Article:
Sexting: A Dangerous Game Not Worth Playing


Nowadays, you can share everything. Texts, tweets, statuses, blogs. You can tell your connections that you got a new job. You can show your followers a picture of the meal you just ate. You can, in 160 characters or less, give everyone on your timeline a piece of your mind. In this day and age, you can connect with virtually anyone at (almost) any time. The need to share goes beyond what beverage you bought at Starbucks. Sexting, the act of sending another person sexually explicit photos or messages via cell phone, has become popular as technology allowed for it.

Despite the risks of sending nude photographs, it’s reported that one-in-five adult cell phone users have sexted in some capacity. (According to the Pew Research Center, 44% of sexters are 18-24, 34% re 25-34, and 41% are 35 and older.) Many sexters are not aware that anonymity is almost impossible. Even if you cut out your face, photos on cell phones, tablets and digital cameras carry EXIF data – information on when, how, and where the photo was taken. Apps like Snapchat promise to destroy photos seconds after they’re viewed, but there is a downfall. Many smartphones can screenshot the images, finding a loophole in Snapchat’s M.O. (However, according to a recent study, the most popular type of photo taken in Snapchat is a selfie. Runner-up: kittens.)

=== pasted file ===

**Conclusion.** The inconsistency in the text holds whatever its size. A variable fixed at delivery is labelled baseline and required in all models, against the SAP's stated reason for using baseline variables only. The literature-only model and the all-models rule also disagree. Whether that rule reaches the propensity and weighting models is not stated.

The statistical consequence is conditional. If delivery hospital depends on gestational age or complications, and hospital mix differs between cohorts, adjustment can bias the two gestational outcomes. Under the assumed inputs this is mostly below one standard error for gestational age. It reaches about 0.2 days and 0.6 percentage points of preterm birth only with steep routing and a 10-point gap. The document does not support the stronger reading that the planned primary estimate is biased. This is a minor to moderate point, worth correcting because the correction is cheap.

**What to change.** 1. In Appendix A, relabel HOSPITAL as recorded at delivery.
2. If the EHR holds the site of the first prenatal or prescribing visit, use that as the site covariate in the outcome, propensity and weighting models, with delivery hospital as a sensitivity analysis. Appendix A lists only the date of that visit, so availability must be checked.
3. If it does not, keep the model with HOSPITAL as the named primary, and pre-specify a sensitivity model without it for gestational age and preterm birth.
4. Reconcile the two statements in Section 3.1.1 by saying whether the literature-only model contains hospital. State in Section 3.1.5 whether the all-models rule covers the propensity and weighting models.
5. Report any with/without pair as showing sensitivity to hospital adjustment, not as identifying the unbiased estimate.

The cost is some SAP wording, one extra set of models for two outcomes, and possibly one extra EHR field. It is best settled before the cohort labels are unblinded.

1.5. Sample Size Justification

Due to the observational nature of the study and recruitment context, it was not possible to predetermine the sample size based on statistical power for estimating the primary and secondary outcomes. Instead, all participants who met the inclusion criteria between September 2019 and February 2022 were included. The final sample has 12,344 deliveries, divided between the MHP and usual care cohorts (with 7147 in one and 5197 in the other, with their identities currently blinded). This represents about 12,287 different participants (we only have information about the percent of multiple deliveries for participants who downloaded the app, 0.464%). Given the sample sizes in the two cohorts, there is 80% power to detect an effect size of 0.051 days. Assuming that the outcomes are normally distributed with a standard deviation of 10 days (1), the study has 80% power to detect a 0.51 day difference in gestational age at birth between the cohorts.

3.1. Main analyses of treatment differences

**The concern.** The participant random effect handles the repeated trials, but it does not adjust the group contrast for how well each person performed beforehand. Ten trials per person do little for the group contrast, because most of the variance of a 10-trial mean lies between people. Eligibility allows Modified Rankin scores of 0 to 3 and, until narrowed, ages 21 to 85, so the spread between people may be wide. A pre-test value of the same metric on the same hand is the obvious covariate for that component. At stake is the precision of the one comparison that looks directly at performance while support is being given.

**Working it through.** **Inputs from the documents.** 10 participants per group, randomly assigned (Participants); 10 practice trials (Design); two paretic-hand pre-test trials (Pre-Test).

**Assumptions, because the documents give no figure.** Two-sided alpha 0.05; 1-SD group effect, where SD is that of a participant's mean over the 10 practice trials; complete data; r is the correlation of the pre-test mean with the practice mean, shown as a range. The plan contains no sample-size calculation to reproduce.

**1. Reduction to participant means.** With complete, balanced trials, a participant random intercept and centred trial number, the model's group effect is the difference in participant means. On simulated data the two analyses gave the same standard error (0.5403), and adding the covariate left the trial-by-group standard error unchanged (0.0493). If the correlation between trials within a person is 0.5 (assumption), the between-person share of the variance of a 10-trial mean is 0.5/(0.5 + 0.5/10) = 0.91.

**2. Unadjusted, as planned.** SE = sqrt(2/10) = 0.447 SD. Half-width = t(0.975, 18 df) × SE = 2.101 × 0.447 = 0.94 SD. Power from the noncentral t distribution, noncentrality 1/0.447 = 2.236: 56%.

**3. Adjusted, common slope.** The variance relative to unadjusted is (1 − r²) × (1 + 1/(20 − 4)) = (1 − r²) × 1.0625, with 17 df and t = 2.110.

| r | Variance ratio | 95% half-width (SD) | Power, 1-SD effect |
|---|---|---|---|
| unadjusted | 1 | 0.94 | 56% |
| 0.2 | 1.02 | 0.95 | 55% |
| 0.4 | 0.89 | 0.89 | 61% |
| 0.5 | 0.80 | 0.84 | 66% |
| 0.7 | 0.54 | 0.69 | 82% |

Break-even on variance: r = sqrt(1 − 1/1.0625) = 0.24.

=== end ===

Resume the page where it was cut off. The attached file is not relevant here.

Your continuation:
Among teens, sexting is rising in popularity – studies show that 20% of teenagers (with 22% of girls and 18% of boys) engage in sexting. Often, sending these nude or seminude photos ends with tragic results. A recent case from 2013, in which an underage girl was stripped and written on with marker while she was passed out, ended with girl’s suicide after months of bullying. Similarly, in Steubenville, Ohio, a young girl was sexually assaulted – and the entire ordeal was documented via phones and posted on social media sites.

What teens initially deem harmless fun becomes something much more sinister: a source for constant bullying and, essentially, the spread of child pornography if the teen is under 18. According to the law, and as evidenced through recent cases, teens engaging in the sending of nude photographs could be reprimanded with misdemeanors, probation and even jail time.

Even if you feel that there is a sense of trust with your significant other, you never know where your relationship might lead – and where those pictures will end up. While a relationship might end, a picture lasts forever.

Is sexting a harmless act among long-distance couples? Or is it a dangerous game that threatens to ruin your life, career and reputation? Tell us what you think!